Purists of various musical genres scorn all corporate-created music as products crafted by committee for consumption by the mindless masses. But suppose that were the literal truth? Consider for a moment the idea that this year’s hottest singing sensations and most beautiful starlets were literal products, genetically engineered in a lab and bred to the specifications of the world’s richest and most depraved men?
Welcome to the world of Pop, where that gross hypothetical is a twisted reality. Where every famous person from Britney to Beyonce is a born-and-bred construct. Where the latest creation of this sinister cabal – a shapely blonde dubbed Elle Ray – has escaped from her masters. And where a suicidal hipster named Coop finds himself drafted to become Elle’s unlikely savior.
As a work of science fiction, Pop is decidedly uninspired. The idea of a powerful, secretive group using advanced technology to create celebrities is hardly an original one. Nor is the idea of a group of rich people genetically engineering perfect people for their own twisted ends unique. Combining the two ideas is a novel twist – think S1m0ne meets Parts: The Clonus Horror – but the script by Curt Pires does little to move beyond that base concept in this first issue.
This might be tolerable had Pires given us some interesting characters to latch onto. But Elle Ray is a complete cipher by design, having no knowledge of the world into which she has been born. She serves no function in this story other than to be a damsel in distress. And we know nothing of our hero Coop after one issue, save that he’s a collector of records and comic books and that he was about to hang himself before the beautiful and scantily clad Elle Ray ran into his arms begging for help.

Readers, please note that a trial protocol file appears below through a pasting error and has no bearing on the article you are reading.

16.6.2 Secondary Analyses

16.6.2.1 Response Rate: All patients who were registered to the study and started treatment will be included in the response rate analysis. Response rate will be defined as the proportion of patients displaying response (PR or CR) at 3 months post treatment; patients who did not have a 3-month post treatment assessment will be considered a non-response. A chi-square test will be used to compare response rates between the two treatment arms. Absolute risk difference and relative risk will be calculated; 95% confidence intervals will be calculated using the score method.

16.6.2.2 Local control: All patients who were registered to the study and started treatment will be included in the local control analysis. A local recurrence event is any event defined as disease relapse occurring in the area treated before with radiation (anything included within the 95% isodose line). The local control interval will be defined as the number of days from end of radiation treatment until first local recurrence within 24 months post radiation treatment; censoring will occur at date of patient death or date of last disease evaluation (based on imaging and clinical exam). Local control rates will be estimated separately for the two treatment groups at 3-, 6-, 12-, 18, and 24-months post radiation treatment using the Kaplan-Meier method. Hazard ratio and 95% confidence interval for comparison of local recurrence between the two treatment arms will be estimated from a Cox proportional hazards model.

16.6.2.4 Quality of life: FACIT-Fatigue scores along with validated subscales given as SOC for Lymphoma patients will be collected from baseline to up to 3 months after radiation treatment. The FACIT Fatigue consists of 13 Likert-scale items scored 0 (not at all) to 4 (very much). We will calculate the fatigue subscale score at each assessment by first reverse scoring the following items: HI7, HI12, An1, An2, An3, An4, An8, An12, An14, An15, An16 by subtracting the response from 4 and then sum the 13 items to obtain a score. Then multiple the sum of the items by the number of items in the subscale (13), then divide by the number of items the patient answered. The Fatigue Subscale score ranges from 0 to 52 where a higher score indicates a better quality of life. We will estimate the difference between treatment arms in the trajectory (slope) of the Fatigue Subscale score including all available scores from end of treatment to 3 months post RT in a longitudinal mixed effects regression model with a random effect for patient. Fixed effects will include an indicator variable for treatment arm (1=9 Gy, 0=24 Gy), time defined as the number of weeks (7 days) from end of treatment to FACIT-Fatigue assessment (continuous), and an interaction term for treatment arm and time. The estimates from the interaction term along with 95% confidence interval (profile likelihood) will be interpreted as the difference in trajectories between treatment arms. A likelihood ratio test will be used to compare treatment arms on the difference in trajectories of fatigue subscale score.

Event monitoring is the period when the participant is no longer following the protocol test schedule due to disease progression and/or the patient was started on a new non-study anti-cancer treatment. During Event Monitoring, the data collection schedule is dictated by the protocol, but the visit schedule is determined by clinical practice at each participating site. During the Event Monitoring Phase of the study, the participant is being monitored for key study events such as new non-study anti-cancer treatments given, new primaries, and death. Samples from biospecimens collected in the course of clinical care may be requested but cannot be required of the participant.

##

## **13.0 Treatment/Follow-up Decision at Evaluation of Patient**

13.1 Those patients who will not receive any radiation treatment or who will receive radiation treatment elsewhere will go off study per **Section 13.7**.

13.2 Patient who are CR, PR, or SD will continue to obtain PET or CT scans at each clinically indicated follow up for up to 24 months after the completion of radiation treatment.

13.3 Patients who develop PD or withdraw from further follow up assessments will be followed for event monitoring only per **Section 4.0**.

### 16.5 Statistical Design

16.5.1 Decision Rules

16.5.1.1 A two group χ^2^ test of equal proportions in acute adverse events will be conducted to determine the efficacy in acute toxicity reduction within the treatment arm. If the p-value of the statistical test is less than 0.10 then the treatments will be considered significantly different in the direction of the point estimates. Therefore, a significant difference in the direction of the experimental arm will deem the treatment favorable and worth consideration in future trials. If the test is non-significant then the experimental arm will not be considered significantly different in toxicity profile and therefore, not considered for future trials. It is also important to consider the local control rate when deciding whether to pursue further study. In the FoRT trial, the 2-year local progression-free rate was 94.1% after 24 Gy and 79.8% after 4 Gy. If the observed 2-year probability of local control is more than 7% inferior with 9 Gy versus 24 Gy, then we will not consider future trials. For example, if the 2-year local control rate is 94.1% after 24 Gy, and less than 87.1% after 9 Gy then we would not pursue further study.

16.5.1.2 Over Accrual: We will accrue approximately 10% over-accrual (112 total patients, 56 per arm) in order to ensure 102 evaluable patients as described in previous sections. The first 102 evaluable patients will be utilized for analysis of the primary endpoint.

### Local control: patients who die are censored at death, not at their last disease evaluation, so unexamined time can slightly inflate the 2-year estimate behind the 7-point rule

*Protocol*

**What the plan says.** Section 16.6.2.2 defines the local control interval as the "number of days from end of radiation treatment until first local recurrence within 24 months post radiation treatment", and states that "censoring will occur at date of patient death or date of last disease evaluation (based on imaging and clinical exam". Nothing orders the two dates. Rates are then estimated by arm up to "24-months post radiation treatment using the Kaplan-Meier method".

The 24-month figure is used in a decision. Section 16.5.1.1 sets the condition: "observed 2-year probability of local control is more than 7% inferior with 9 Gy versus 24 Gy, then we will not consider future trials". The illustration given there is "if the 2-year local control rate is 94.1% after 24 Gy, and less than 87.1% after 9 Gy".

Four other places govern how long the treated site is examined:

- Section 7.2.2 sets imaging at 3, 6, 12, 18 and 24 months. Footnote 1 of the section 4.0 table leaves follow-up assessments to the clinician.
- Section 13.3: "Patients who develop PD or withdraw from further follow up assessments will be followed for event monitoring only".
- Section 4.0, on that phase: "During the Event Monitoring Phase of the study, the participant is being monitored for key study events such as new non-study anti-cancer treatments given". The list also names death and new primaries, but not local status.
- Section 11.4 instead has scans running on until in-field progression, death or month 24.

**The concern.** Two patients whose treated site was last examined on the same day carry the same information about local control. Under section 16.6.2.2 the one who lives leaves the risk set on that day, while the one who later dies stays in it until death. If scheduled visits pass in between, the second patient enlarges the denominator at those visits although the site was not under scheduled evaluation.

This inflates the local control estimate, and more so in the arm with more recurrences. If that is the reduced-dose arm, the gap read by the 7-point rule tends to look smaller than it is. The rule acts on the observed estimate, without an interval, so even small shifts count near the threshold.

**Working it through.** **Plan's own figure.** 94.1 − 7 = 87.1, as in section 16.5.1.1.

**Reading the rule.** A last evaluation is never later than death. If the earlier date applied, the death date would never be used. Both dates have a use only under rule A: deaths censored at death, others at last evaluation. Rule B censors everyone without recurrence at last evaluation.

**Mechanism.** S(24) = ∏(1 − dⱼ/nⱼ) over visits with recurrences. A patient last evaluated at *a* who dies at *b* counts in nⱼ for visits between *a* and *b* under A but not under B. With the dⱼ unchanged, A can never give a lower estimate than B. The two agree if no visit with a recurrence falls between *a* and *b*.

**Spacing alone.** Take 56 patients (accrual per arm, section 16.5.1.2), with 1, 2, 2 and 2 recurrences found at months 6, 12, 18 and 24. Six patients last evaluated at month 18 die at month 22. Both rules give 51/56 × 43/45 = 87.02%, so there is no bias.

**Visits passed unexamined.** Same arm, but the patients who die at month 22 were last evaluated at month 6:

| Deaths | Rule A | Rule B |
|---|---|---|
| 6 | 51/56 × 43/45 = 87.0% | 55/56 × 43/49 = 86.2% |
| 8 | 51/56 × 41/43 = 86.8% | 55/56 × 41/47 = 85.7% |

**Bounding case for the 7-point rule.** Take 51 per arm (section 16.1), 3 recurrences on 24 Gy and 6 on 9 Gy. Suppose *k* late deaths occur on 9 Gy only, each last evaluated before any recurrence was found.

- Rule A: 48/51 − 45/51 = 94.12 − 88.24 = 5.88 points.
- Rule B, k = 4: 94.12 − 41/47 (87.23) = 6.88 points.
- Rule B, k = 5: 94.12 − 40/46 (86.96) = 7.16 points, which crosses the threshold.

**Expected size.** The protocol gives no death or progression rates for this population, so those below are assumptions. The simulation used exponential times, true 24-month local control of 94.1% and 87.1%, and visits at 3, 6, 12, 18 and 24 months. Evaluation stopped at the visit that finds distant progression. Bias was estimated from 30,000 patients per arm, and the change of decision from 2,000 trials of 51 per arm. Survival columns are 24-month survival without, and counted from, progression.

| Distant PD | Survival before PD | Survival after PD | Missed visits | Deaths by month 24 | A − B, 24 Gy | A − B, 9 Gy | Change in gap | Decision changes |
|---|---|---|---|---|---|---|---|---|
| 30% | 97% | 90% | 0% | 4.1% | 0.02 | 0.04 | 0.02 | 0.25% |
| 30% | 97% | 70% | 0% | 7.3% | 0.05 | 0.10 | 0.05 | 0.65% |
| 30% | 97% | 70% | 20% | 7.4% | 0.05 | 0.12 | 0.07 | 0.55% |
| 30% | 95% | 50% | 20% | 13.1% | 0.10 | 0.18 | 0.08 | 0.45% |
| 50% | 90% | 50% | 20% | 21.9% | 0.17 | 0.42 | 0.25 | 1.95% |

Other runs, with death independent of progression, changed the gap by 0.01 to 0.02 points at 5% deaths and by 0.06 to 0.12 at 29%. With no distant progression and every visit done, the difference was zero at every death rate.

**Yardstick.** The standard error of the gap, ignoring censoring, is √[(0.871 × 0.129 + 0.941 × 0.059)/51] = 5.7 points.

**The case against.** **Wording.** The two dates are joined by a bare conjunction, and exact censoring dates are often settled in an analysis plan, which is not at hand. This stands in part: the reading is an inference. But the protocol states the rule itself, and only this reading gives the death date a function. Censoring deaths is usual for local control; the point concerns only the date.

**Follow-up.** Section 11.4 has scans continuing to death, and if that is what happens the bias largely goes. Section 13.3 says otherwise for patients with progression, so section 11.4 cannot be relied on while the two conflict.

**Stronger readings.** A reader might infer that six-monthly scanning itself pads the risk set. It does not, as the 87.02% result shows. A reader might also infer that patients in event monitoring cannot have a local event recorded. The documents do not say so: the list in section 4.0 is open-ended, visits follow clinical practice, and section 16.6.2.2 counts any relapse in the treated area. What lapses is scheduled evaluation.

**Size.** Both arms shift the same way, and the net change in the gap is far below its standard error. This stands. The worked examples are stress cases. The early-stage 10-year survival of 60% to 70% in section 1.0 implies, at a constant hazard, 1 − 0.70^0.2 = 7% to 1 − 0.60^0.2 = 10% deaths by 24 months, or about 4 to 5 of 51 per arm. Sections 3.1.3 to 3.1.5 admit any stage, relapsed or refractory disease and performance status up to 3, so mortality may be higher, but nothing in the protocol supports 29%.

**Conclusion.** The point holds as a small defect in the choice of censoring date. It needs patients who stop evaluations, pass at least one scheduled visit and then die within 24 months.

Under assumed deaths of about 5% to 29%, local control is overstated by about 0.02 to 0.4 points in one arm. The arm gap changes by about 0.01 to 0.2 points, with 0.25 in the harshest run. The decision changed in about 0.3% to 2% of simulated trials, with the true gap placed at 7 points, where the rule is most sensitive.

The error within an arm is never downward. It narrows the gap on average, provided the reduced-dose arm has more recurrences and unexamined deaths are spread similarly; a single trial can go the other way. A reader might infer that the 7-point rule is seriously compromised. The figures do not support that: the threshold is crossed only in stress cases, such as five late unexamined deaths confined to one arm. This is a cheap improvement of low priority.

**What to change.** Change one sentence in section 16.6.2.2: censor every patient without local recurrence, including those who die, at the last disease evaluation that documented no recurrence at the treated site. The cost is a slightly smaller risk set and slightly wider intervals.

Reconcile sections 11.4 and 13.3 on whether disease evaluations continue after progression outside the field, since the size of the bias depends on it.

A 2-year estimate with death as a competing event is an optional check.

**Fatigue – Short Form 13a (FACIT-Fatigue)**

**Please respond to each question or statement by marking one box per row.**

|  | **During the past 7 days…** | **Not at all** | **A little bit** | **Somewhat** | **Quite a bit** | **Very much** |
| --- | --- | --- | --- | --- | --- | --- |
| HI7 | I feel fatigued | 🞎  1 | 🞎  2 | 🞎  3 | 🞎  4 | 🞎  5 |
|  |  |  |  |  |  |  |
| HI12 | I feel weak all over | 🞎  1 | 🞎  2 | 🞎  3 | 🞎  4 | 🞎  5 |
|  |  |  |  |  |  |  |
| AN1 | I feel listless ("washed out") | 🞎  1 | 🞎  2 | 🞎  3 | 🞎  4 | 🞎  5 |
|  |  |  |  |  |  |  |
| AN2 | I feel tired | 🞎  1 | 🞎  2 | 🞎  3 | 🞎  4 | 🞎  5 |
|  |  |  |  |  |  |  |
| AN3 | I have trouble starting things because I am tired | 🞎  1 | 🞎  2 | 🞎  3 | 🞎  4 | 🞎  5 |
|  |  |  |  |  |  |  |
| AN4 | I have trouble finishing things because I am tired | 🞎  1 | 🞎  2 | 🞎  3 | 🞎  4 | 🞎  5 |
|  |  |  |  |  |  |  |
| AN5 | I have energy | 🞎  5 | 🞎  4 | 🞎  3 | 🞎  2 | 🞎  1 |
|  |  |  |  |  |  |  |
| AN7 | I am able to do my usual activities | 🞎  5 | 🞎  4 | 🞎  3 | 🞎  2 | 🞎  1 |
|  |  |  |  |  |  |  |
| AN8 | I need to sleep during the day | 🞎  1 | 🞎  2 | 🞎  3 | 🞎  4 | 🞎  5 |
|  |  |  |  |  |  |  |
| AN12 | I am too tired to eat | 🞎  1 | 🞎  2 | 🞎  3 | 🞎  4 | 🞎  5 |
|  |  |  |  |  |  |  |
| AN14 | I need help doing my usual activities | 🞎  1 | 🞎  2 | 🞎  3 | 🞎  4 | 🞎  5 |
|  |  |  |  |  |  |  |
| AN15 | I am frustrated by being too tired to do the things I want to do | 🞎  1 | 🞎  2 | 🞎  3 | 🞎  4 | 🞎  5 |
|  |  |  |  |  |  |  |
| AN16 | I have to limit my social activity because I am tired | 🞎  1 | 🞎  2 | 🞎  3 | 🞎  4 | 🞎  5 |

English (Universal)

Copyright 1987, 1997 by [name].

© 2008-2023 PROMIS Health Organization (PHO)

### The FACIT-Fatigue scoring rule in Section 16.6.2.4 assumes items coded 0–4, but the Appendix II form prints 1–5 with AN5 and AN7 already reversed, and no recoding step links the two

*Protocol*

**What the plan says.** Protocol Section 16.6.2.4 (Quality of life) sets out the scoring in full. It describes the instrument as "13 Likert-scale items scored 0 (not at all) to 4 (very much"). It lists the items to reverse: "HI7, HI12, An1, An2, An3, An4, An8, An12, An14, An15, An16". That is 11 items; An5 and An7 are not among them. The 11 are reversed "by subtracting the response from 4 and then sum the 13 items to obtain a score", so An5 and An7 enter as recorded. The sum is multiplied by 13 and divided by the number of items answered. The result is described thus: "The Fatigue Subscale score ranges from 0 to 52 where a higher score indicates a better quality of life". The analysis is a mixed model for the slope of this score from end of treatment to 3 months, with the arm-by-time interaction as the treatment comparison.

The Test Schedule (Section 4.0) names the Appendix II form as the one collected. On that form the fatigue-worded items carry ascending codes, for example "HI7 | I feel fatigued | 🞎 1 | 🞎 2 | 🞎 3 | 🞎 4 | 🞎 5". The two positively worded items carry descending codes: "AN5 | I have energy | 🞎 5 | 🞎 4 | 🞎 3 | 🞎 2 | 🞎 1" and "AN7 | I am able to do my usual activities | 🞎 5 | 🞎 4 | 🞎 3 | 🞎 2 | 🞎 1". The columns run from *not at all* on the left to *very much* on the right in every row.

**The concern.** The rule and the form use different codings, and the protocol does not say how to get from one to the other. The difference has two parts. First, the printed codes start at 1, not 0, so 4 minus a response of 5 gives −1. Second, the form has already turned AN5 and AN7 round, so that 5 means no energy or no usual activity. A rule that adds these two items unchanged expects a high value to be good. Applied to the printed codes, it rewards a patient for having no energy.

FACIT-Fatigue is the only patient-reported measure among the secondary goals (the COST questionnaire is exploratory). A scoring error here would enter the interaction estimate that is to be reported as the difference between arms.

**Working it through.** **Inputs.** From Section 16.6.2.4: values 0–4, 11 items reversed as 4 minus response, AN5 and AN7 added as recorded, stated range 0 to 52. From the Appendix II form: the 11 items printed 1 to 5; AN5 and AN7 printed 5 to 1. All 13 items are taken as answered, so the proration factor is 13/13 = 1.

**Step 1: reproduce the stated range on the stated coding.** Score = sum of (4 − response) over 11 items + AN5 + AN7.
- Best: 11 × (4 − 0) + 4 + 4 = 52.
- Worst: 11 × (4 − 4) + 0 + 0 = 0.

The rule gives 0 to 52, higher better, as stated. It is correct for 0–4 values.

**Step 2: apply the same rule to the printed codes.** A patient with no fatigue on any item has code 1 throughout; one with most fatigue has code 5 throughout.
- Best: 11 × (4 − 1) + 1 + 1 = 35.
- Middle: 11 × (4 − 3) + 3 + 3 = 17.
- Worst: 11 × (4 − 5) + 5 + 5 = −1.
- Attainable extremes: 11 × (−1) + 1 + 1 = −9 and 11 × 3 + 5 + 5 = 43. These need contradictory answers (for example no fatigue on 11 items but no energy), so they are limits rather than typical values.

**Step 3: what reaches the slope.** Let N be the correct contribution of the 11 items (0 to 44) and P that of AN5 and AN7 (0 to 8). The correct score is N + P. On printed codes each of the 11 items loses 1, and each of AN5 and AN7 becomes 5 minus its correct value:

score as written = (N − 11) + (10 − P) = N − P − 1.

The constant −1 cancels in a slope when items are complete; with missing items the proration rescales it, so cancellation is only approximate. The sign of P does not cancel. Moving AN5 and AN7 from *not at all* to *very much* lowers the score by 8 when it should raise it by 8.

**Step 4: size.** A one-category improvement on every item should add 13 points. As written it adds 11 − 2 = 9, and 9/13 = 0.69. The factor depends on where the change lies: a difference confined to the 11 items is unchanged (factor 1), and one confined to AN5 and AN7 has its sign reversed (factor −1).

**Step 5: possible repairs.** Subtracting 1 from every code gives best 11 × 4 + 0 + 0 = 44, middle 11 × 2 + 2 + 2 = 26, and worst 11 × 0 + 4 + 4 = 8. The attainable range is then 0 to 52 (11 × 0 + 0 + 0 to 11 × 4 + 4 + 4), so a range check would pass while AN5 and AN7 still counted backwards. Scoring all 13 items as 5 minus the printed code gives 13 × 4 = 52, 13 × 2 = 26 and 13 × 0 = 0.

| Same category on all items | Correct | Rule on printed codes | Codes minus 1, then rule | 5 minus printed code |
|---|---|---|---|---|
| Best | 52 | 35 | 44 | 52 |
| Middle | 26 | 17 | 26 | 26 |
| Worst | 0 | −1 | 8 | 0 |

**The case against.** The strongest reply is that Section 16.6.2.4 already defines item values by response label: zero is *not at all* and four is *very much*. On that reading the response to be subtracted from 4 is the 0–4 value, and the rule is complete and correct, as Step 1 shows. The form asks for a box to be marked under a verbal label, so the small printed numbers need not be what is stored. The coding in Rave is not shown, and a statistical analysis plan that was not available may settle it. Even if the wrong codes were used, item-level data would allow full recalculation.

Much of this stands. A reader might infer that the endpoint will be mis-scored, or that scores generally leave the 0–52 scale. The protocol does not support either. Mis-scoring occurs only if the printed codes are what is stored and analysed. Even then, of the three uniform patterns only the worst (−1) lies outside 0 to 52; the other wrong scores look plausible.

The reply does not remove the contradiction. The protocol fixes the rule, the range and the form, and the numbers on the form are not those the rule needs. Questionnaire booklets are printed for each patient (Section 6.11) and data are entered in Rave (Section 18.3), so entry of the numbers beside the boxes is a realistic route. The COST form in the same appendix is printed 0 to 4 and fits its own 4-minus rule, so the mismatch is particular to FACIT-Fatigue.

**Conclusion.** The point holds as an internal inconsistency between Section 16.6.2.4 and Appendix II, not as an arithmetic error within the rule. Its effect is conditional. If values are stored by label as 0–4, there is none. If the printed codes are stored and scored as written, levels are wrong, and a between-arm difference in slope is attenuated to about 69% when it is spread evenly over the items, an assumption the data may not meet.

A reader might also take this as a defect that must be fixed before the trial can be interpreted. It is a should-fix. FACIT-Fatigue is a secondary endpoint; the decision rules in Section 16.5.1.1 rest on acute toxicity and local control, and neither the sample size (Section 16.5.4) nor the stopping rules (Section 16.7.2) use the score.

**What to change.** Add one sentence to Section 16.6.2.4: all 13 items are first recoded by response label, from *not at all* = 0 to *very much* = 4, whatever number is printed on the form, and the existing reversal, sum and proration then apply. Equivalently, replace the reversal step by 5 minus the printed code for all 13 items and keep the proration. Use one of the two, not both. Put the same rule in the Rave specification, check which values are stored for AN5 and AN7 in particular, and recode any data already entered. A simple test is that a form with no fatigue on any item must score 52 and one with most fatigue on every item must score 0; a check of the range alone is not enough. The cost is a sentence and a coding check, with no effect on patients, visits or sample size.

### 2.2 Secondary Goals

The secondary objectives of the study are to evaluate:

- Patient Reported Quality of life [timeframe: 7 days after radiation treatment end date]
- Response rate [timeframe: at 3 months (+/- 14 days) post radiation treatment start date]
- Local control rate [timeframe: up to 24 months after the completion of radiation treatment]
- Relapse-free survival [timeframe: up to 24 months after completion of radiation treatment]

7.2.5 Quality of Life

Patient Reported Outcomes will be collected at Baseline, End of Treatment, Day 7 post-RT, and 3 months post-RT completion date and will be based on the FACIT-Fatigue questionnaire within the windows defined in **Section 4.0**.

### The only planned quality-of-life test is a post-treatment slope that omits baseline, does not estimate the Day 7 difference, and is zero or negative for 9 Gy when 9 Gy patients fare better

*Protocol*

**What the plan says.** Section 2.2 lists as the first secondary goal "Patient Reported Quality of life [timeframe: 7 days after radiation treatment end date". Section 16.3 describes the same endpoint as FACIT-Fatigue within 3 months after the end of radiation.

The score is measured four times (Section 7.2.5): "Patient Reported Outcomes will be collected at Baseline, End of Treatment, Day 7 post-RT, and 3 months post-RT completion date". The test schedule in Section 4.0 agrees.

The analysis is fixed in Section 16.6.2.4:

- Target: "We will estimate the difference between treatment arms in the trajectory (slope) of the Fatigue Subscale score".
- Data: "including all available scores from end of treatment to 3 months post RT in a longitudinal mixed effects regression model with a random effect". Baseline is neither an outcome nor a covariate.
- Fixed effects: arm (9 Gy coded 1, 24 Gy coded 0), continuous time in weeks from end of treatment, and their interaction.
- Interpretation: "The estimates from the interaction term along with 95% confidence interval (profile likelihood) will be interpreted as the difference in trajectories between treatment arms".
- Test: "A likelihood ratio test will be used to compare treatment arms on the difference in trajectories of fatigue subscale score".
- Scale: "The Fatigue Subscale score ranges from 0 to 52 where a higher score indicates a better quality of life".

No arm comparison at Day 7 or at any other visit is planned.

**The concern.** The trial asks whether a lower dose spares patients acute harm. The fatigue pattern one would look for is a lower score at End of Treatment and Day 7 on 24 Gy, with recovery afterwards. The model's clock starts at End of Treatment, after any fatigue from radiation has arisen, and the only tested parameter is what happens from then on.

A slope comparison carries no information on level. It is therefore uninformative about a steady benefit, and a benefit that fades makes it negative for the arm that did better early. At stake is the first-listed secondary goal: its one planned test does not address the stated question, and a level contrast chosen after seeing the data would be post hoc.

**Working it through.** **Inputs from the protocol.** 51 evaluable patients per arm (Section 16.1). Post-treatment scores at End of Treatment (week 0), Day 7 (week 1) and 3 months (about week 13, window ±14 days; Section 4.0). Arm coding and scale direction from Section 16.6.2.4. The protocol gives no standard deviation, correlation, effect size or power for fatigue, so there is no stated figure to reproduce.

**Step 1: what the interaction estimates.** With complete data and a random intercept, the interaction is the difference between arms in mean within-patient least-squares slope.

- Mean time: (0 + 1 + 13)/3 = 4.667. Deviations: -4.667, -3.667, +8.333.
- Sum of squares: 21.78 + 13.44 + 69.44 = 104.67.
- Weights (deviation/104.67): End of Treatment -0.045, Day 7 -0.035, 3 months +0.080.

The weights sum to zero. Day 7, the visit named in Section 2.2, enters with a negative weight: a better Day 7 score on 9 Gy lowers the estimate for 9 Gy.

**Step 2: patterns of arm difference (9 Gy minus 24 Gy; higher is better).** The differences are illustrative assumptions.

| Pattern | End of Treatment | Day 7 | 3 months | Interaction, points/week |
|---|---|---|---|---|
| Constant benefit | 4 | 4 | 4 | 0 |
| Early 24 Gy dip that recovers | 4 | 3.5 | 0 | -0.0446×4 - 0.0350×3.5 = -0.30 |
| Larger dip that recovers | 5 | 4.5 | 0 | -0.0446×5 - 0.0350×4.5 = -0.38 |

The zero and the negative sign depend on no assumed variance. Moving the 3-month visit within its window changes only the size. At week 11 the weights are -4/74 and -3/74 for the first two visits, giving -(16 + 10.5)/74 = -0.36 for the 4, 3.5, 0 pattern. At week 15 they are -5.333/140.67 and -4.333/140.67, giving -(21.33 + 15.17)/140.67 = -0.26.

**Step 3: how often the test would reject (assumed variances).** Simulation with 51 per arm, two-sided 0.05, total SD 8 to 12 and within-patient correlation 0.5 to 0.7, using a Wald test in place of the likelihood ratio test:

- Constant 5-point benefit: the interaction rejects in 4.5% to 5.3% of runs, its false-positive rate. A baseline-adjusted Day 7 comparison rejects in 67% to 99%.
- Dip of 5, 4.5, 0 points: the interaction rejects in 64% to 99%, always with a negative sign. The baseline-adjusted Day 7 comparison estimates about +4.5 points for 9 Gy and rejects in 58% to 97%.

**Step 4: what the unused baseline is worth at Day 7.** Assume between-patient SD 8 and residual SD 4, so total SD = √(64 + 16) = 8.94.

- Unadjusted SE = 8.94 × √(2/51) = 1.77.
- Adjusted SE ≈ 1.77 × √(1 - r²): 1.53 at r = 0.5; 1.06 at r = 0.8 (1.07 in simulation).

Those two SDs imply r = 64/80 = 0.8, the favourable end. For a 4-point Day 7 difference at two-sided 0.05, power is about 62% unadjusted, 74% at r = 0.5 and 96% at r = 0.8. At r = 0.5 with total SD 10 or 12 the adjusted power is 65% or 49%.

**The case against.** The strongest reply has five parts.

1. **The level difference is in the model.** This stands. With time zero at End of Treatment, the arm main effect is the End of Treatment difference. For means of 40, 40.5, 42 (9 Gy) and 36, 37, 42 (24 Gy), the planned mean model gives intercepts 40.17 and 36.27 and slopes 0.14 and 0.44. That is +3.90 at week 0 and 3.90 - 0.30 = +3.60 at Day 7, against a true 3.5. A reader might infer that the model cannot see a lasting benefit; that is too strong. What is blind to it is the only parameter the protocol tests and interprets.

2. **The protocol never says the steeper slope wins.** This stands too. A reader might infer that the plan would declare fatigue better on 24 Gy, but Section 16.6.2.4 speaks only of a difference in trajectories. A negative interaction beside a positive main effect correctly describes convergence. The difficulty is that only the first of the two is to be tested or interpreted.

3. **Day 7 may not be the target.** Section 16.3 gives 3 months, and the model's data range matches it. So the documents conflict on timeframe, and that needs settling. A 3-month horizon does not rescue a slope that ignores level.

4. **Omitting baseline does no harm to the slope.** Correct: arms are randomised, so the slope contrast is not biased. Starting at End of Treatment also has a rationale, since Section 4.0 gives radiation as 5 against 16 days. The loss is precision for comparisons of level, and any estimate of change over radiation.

Thus far the series reads like more like the wish-fulfillment fantasy of a dateless fanboy than serious science fiction. And the satirical elements of this concept have been limited to seeing a spoiled pop-star named Dustin Beaver getting his nuts crushed by a pair of thugs in the employ of the cabal that created him. It’s an odd incongruity that Pires proves so unsubtle in his humor when he showcases the reasons for Coop’s suicidal thoughts with such finesse earlier in the comic.
The artwork by Jason Copland is similarly conflicted. Copeland is a largely competent artist but his work loses detail in the middle and far distances. His character designs for Coop and Elle Ray are decidedly realistic while most of his other characters – particularly the villainous leader of the celebrity breeders, Spike Vandall – are so exaggeratedly cartoonish that they would not look out of place among the cast of Space Dandy or One Piece.
Despite all this, Pop #1 is an enjoyable read. It isn’t quite the satirical sci-fi classic that it has been promoted as, but it isn’t a bad book. There’s enough good in this first issue to suggest that this series will improve with time and it may prove to be a more solid read in its final collected edition.